Speaking of summer, I will be headed to the Netherlands again for more interviews. I’ve been doing some via email, but I also need to go on site to visit some of the new media programs/centers. I may also give some talks, but that’s up in the air right now. Whatever else happens, I will see all my Rotterdam friends again, and finally (I hope) meet Brenno de Winter in person, plus a new acquaintance, Elfi Ettinger. Elfi is on one of the panels I put together and teaches at the University of Twente.

In spite of being so busy, I spent most of the day in a workshop about writing successful grants, except for the last two hours in which I heard Clark Buckner speak about “Autonomy, Plurality, and Play in Contemporary Art.” It was a good talk, and the workshop was informative, but I’m just exhausted now. More later.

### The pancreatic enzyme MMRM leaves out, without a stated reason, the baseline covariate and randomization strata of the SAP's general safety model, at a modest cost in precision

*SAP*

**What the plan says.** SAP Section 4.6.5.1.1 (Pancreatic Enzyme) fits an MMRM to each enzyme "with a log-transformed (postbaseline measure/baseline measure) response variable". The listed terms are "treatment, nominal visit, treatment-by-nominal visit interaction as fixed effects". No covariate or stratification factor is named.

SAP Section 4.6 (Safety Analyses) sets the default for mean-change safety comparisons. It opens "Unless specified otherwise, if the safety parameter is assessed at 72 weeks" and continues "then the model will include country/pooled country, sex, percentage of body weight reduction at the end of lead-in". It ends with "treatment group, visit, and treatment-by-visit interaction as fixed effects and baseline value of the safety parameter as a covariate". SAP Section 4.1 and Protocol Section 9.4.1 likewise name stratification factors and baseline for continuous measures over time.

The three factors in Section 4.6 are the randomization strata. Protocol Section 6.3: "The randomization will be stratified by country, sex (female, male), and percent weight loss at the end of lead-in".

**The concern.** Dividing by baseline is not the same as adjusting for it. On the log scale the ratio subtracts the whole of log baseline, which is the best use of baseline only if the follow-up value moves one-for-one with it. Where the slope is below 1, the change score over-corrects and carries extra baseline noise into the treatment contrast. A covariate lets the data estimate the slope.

Book Project Update

So I guess I do have a book project; it’s official. –By that I mean that I’m applying for grants to fund the research. So far I’ve applied to be nominated for an NEH Summer stipend; every campus gets to nominate only two, so I have to be selected for nomination before I can even contact the NEH.

Here’s what I said :